When California parents make the choice to end their marriage, it can have a significant impact on their children. How they approach custody and co-parenting after divorce can also have an impact on their children. When one parent does not respect the role of the other, it can lead to parental alienation. This is damaging to both a parent and a child, and it can permanently alter the way a child thinks about a parent.
Parental alienation happens when one parent takes steps to intentionally harm the relationship the child has with the other. This can happen by speaking badly about the other parent, disrupting communication and by excluding him or her from important events in the life of child. The child can become resentful, believing the other parent does not want an active role in his or her life.
It can be quite difficult to undo the damage done by parental alienation. The perception a child has of his or her parent is something that may be carried into adulthood. This type of manipulation can also cause mental duress for the child over loving one parent more than the other or emotional trauma over no longer having a strong relationship with a parent.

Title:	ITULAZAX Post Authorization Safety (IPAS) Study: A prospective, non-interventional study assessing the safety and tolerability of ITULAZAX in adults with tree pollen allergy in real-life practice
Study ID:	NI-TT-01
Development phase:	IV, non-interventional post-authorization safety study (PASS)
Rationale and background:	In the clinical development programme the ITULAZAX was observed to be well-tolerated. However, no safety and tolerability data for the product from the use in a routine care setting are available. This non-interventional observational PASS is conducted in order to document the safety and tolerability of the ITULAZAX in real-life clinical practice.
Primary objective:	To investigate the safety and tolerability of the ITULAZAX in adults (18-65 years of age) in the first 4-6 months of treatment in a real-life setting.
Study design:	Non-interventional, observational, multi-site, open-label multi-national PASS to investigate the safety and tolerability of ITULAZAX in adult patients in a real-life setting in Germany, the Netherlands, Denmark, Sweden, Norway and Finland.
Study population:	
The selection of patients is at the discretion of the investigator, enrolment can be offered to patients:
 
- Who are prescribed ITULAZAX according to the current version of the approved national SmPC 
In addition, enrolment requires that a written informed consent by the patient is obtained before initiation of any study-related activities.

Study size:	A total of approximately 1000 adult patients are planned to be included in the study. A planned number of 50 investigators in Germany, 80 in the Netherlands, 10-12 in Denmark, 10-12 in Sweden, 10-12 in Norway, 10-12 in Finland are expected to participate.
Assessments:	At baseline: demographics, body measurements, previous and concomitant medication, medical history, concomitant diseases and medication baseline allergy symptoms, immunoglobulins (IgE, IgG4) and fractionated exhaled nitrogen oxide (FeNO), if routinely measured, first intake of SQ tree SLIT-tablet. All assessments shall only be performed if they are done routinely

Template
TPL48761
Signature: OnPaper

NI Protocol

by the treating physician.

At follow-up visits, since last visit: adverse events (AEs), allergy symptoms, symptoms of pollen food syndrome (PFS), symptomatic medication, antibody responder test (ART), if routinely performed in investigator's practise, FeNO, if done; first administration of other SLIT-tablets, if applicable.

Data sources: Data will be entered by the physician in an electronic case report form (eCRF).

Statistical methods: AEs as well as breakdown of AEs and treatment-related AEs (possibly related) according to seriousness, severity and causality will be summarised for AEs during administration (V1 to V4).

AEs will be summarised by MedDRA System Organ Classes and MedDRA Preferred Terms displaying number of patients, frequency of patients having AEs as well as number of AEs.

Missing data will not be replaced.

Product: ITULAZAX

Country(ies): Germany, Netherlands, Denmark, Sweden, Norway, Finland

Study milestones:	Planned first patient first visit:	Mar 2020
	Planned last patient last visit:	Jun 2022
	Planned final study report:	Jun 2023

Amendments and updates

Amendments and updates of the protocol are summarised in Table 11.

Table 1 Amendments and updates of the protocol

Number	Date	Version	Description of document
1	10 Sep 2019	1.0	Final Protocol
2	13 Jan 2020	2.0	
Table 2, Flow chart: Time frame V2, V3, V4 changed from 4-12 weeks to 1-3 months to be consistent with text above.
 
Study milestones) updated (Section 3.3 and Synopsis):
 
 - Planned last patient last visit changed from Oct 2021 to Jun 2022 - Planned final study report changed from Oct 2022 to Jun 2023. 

A California parent may feel overwhelmed and confused regarding what to do about parental alienation. This is why it is important for parents to seek and commit to following a reasonable custody plan during their divorce. The ultimate goal of any parenting arrangement is to protect the best interests of a child above any hard feelings two parents may have about each other.